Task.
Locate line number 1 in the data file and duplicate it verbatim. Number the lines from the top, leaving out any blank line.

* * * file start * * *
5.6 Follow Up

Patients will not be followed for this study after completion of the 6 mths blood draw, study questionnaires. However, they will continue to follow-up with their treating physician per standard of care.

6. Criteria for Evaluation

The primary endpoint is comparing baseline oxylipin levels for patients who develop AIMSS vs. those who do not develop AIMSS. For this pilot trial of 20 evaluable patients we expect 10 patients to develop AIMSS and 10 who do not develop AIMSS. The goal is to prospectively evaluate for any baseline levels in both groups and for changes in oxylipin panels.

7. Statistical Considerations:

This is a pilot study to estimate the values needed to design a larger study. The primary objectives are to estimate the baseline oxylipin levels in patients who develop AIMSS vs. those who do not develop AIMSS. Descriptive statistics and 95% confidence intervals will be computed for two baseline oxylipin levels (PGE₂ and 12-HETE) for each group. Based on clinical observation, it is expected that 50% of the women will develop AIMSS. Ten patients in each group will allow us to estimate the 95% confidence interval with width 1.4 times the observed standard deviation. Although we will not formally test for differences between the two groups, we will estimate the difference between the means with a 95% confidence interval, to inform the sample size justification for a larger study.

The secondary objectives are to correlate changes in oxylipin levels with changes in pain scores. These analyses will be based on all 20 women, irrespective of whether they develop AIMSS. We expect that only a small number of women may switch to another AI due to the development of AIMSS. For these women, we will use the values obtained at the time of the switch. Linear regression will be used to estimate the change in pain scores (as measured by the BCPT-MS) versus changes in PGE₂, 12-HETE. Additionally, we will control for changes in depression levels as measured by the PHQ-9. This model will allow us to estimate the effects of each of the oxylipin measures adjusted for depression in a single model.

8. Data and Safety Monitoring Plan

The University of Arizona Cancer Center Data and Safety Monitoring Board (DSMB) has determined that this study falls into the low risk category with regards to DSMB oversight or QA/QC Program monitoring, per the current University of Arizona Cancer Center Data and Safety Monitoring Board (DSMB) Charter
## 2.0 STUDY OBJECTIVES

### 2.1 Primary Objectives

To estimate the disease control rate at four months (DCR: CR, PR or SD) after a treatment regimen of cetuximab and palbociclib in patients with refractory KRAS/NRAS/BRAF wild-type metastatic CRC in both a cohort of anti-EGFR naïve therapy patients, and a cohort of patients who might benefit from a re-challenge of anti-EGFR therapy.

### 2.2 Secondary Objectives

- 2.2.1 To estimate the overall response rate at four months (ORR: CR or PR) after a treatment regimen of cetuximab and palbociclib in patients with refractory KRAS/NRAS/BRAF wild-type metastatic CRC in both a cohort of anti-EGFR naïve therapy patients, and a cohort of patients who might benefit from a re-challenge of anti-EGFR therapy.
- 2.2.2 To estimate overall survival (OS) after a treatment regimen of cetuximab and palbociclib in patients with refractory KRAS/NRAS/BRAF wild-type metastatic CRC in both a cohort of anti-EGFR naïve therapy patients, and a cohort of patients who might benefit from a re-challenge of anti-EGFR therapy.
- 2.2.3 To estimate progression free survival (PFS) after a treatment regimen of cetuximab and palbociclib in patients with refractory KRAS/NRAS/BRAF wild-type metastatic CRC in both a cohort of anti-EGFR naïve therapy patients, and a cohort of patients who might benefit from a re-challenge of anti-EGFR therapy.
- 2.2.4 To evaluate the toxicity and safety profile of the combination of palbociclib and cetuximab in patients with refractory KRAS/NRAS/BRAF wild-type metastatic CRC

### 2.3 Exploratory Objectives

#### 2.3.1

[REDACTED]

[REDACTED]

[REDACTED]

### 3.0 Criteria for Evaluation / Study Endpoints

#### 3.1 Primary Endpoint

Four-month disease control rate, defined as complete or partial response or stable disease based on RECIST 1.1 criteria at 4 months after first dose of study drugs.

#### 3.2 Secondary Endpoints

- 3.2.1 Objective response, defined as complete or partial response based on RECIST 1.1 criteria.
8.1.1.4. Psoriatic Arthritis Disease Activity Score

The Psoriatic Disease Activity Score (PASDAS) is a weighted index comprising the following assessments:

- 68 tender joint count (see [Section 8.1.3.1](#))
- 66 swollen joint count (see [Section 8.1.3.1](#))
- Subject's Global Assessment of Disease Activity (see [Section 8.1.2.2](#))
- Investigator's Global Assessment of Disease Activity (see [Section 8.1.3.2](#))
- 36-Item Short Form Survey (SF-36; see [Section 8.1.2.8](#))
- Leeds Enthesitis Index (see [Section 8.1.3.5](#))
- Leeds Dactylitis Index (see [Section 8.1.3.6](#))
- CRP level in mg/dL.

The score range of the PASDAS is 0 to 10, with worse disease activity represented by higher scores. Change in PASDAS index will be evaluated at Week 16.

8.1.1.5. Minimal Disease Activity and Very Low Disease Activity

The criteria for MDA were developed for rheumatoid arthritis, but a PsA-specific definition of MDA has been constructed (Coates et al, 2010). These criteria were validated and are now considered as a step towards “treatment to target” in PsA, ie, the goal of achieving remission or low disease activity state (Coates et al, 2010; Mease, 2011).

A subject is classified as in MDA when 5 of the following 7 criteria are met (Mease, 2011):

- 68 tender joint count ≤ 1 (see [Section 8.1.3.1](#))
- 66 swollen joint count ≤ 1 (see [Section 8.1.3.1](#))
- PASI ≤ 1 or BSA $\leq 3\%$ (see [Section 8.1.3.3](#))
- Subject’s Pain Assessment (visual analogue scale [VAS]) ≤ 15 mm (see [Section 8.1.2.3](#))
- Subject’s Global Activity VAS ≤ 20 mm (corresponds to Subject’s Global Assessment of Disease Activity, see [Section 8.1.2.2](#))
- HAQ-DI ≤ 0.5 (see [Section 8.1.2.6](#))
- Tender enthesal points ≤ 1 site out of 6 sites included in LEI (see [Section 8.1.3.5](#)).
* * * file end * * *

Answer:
5.6 Follow Up